To the Editor:
Congenital dyserythropoietic anemia type II (CDA-II, CDAN2, or HEMPAS) (MIM224100) is an autosomal recessive trait and it represents the most frequent form of congenital dyserythropoiesis.1 It is characterized by normocytic anemia, variable jaundice, and hepatosplenomegaly. Gallbladder disease and secondary hemochromatosis are frequent complications. Bone marrow histology shows binucleated and multinucleated (10% to 40%) erythroblasts with karyorrehexis. Electron microscopy of these cells shows the presence of the so-called double membrane, ie, peripheral cisternae running parallel to and beneath the plasma membrane.2 The diagnosis could be confirmed by Positive Acidified Serum test (Ham test) and by presence of enhanced agglutination with anti-i antibodies. Sodium dodecyl sulfate-polyacrylamide gel electrophoresis (SDS-PAGE) of red blood cell membrane proteins shows a narrower aspect and a faster migration of band 3 (anion exchange transporter), and Western blot of membrane proteins shows the presence of reticulum-endotelial proteins (calreticulin, glucose regulated protein 78, protein disulphide isomerase).3
Recently we have recruited a panel of well-characterized CDA II families and used them to search for CDA II gene by linkage analysis. We first excluded three candidate genes (α-Mannosidase II, α-Mannosidase x, and N-Acetylglucosaminyltransferase II) (MANA, MANAx, Gnt-II),4 and obtained conclusive evidence for linkage of CDA II to microsatellite markers on the long arm of chromosome 20 (20q11.2).5 Strong evidence of allelic association with the disease was also detected with marker D20S863. Here we describe two unrelated families in which CDA-II disease was not linked with the CDAN2 locus, demonstrating for the first time the presence of genetic heterogeneity.
The first family comes from a little town on the Ionian sea (southern Italy). The parents could be related because three of the grandparents had the same family name. The propositus was born in 1982; at 3 days of age a severe icterus demanded an exchange transfusion. A severe thrombocytopenia was observed. During the next years anemia (range, 61 to 92 g/L) seldom required transfusions and the platelet count was always low (15 to 50 × 109/L). Bone marrow observation and electronic microscopy showed the characteristic feature of CDA-II associated with severe reduction of megakaryocytes, which did not show double membranes. Analysis of SDS-PAGE of red blood cell membrane protein and the Western blot showed the characteristic feature of CDA-II.3
The second family comes from Lecce province (southern Italy) and it consisted of two affected and one unaffected sibs (Fig1). The mother and the sons (II-2 and II-3) had β-thalassemic trait. The probands' (II-1 and II-2) anemia was documented since the newborn period when jaundice required exchange-transfusion. During infancy and childhood the patients received an unknown number of red blood cell transfusions, until splenectomy. Physical examination showed moderate hepatomegaly. After splenectomy the affected brothers had a very mild anemia requiring one transfusion only during an episode of infection. Bone marrow observation showed characteristic pattern of CDA-II as well as SDS-PAGE and Western blotting.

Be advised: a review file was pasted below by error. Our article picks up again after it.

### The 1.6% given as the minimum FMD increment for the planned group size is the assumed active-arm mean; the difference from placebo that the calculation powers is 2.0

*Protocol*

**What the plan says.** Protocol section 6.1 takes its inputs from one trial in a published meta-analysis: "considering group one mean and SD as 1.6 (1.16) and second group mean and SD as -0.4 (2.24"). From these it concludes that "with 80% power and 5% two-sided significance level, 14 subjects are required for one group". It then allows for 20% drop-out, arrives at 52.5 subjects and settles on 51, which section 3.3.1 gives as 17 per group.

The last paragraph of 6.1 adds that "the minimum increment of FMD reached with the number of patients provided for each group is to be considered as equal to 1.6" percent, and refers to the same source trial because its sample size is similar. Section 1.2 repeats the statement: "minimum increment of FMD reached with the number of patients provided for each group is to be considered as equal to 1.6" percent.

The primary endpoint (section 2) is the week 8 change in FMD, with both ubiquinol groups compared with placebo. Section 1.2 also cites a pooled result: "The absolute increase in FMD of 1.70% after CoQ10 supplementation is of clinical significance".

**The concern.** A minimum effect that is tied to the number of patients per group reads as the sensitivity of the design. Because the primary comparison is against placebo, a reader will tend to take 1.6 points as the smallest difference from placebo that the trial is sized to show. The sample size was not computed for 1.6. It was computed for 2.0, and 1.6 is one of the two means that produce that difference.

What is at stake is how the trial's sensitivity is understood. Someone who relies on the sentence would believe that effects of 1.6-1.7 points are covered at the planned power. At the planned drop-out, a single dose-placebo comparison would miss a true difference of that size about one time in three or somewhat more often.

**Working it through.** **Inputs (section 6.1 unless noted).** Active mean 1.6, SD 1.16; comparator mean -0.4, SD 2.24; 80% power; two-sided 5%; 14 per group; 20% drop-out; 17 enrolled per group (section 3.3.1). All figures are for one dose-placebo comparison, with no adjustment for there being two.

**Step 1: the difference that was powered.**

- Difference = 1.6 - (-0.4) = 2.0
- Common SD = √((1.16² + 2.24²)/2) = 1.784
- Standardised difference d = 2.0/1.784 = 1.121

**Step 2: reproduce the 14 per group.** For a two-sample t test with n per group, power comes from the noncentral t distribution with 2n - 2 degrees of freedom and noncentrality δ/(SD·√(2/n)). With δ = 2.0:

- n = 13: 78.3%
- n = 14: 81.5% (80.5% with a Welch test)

Linkage analysis by means of microsatellite markers localized at long arm of chromosome 20 performed in these families showed that the CDA-II locus was not linked to chromosome 20 (Fig 1). As a matter of fact, there is no segregation of alleles of each marker with the disease.
Furthermore, in literature a reduced activity of Gnt-II has been shown in two cases and of MANA in another CDA-II case.6,7Since it was suggested that these alterations could be directly involved in CDA-II, we performed a linkage analysis with these genes. For this purpose, highly informative markers located at the same chromosomal region where MANA-II and Gnt-II genes mapped were used as previously described.4 Negative results obtained indicated that none of the investigate regions contains the gene involved in determining CDA-II in these families (Fig1).
The CDA-II anemia is often mild to moderate but may be severe and, rarely, causes fetal distress. Approximately 300 cases are present in the literature, but the prevalence of this disorder is almost certainly higher because it is likely that many asymptomatic cases with little or no anemia are underdiagnosed.1 The clinical heterogeneity could be caused by genetic heterogeneity or by the association with another red blood cell disorder (ie, β-talassemia). The presented clinical cases are severe forms. In one case β-thalassemia could account for the increased clinical feature; in the other case no other red blood cell abnormality was demonstrated, but the coinheritance of thrombocytopenia in a consanguineous tree suggested the presence of two hematopoietic defects. CDA-II diagnosis was confirmed by bone marrow observation, electron microscopy, and laboratory data. From the biochemical point of view the disease appears very homogeneous. All the subjects showed the characteristic pattern of SDS-PAGE and the presence of reticulum endotelial proteins exposed on the surface. These two new families demonstrated for the first time that in these severe cases, although in the presence of an identical biochemical pattern, the disease is caused by a different gene and, thus, that genetic heterogeneity is present. Moreover, the biochemical defect most likely could present into a different step of the same pathway. A complementation assay could confirm this data.
We thank the families who collaborated in this work. This work is supported in part by Ministero Italiano della Sanita' (to P.G.) and by Telethon (to A.I.) project E-645.